Stocks fight back

Wall Street manages gains after the Dow and Nasdaq briefly hit bear market territory. GM's sales loss is not as steep as expected. Oil closes at record high.

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By Alexandra Twin, senior writer

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NEW YORK ( -- Stocks struggled higher Tuesday - with the Dow and Nasdaq pushing off bear market levels - after GM reported a June sales loss that was steep, but not as steep as had been expected.

A bounce in some of the recently battered financial shares also helped the market recover.

The Dow Jones industrial average (INDU) rose 0.3%.The broader Standard & Poor's 500 (SPX) index gained 0.4% and the tech-heavy Nasdaq composite (COMP) added 0.5%.

Stocks were volatile throughout the session, turning positive in the late morning after a report showed a surprise pick up in manufacturing activity and then sliding again in the early afternoon as the bank sector slumped.

Wall Street managed to recover again in the late afternoon after GM (GM, Fortune 500) reported that U.S. sales fell 18% in June versus a year ago. While that continued the string of big losses for the auto sector, the figure was shy of the 25% decline analysts had been looking for.

"GM was a surprise, with people expecting even more horrendous numbers," said John Wilson, chief technical strategist at Morgan Keegan.

Among other automakers, Ford Motor (F, Fortune 500) reported June U.S. sales slipped 28.1%, reflecting the impact of rocketing oil prices and a lack of investor confidence (Full story).

The Dow and the Nasdaq both briefly fell to levels that meet the technical definition of a bear market before bouncing back a little. A bear market is defined as a drop of at least 20% off the recent highs. The Nasdaq closed 24% off the October highs in March before staging a temporary recovery in May.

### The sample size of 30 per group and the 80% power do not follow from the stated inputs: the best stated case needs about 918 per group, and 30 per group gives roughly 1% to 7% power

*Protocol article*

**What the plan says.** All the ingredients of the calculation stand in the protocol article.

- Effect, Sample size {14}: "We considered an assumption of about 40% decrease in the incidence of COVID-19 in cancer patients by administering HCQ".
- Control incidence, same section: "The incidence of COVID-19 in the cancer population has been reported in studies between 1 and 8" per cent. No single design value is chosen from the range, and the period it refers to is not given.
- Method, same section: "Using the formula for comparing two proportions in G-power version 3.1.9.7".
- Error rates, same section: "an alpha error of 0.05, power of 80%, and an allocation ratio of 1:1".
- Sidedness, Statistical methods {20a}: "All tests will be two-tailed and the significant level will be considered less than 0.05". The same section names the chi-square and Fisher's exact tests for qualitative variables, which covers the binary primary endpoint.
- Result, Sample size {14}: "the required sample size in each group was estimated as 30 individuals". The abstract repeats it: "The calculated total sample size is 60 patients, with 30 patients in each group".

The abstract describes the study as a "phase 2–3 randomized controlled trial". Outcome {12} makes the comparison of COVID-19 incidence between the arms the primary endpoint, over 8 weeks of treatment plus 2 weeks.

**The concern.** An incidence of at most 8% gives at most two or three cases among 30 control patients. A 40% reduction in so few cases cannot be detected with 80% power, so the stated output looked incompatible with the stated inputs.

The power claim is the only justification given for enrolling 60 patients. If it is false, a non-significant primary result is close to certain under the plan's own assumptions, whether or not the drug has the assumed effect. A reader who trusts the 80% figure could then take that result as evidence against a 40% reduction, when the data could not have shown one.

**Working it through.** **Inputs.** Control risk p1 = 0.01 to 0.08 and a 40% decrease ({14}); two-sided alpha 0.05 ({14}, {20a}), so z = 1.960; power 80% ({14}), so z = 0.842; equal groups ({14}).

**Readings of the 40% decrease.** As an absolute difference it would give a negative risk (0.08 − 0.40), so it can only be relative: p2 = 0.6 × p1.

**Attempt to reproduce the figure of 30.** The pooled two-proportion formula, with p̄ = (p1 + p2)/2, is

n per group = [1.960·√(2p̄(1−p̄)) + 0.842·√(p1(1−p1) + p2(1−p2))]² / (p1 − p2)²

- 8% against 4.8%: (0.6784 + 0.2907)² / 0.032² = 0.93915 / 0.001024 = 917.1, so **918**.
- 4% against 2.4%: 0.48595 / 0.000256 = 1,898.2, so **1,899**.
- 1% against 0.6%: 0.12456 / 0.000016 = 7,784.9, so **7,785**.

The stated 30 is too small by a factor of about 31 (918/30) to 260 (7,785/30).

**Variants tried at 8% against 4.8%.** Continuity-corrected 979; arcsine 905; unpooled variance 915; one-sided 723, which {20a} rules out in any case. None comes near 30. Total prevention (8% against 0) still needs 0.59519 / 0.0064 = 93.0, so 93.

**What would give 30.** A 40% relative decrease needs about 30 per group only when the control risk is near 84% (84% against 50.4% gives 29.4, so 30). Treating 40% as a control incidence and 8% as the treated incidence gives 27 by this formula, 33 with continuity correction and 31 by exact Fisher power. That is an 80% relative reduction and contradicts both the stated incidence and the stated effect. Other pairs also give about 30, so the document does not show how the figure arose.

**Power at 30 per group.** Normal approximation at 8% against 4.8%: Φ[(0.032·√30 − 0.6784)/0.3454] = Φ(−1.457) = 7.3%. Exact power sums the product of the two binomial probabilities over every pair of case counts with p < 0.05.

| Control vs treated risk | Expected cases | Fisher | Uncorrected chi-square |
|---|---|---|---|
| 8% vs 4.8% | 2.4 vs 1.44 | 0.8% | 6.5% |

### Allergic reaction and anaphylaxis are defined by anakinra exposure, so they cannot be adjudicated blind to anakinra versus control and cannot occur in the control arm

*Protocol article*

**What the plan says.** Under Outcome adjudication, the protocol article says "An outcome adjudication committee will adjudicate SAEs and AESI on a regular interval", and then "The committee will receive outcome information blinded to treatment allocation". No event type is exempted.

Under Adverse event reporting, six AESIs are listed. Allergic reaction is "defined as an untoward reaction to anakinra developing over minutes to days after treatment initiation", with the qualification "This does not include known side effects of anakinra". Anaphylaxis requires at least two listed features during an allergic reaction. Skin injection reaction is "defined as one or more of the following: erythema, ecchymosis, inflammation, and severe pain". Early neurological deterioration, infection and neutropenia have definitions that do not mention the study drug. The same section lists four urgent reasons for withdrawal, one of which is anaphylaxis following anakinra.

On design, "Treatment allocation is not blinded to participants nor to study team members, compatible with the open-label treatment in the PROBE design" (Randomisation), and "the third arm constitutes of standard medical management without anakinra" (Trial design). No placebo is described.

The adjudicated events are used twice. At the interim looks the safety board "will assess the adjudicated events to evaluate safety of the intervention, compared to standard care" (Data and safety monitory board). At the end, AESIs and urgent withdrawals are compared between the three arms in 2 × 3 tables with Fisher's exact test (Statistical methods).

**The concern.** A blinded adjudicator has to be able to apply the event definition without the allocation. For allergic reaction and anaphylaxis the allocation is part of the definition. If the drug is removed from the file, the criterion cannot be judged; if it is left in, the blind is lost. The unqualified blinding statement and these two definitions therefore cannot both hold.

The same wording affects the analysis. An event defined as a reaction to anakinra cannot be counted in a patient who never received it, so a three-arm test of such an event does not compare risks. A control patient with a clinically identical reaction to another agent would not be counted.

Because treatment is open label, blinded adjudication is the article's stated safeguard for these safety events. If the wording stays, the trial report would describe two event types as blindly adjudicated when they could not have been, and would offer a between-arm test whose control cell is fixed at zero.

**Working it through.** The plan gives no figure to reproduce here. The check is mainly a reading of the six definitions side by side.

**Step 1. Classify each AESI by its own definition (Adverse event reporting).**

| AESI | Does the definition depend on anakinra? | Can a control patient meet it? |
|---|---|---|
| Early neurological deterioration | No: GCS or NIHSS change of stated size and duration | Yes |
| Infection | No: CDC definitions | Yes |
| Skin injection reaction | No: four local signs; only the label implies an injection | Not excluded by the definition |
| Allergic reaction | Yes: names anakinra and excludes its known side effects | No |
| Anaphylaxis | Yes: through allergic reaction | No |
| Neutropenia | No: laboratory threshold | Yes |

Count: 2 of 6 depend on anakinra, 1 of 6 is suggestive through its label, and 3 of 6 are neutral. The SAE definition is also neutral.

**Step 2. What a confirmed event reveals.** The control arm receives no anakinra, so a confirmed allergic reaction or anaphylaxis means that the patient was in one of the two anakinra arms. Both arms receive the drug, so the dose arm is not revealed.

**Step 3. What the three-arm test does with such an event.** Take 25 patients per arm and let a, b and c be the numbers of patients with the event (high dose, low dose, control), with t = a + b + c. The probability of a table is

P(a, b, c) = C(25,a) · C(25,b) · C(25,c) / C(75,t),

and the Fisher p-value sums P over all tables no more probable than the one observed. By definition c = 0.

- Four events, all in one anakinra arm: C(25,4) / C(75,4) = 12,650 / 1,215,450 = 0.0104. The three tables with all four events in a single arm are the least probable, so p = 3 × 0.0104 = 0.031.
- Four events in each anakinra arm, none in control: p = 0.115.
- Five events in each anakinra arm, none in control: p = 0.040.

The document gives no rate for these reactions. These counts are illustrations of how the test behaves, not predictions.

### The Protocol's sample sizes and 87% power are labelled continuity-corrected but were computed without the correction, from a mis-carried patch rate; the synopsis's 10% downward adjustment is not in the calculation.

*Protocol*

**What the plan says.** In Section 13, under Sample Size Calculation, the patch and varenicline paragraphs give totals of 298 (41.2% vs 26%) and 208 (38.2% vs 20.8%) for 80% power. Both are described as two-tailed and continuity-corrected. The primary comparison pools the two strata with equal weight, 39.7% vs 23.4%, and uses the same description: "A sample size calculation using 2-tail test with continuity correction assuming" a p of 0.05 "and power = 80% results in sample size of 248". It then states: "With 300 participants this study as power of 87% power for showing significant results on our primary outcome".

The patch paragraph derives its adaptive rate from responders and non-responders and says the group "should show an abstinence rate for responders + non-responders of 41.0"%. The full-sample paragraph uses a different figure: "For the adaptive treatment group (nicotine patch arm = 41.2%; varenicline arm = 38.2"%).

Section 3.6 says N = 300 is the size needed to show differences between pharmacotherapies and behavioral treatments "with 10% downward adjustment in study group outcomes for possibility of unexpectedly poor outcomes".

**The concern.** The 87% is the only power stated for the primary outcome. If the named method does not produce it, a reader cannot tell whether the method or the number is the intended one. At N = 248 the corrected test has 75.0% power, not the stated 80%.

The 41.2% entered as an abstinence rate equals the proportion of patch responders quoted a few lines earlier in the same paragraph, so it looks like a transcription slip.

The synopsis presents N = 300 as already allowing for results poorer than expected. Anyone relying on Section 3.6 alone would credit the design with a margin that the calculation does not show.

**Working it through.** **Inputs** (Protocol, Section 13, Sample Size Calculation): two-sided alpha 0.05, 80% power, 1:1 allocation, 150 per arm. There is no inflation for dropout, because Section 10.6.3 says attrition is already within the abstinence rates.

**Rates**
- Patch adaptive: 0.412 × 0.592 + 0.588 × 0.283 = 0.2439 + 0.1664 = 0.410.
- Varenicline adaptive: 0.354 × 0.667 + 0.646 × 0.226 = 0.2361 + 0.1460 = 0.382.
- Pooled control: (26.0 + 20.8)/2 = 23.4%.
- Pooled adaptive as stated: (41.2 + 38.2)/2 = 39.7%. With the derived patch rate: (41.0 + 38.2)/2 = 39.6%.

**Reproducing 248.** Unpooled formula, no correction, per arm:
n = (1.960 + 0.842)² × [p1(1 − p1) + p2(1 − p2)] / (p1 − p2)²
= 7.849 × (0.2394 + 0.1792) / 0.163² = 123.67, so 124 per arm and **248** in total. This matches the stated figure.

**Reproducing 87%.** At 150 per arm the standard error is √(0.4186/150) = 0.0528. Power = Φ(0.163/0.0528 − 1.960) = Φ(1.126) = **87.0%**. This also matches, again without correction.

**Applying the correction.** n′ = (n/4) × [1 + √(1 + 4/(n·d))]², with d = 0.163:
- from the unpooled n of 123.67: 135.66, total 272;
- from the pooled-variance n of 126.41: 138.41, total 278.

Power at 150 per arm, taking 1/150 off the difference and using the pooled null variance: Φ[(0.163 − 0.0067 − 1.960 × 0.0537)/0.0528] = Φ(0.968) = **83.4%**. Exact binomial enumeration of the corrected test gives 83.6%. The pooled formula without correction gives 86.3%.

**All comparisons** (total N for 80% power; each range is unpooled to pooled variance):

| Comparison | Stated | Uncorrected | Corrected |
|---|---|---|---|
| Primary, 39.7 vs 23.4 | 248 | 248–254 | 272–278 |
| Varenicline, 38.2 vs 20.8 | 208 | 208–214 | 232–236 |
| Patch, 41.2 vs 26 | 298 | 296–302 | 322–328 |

With oil prices above $140 a barrel and the financial sector outlook still bleak, it's hard to picture the market bouncing back much this summer, Wilson said

"We're looking at some terrible investor sentiment right now technically and we could see some sort of reversal, but I also don't see unbridled fear out there," he said. Typically, the fear factor would need to be worse in order for the market to be set up for a big bounce back, he said.

Thursday's market could be critical in determining whether stocks have put in a bottom this week or whether the "bear market" is going to take a firmer hold, said Donald Selkin, chief market strategist at National Securities.

Thursday's two key events are the latest interest rate decision from the European Central Bank and the June employment report. Current expectations are for the ECB to raise rates and for employers to have cut 60,000 jobs from their payrolls. Should that happen, stocks will most likely tumble, Selkin said.

But if the ECB were to hold steady, that would help the dollar, which would in turn bring down oil prices - good for equities. Should the employment report meet or slightly beat estimates, that would also be a positive.

"You can make a case for Thursday that it will another disaster to the downside," he said. "But it's also conceivable that we get bullish news and that today was the bottom."

Ahead of that, Wednesday brings the June reading private sector employment report from payroll services firm ADP. The ADP report is expected to show that employers cut 20,000 jobs from their payrolls in the month after adding 40,000 in the previous month.

Wednesday also brings the May factory orders report and the weekly crude oil inventories report.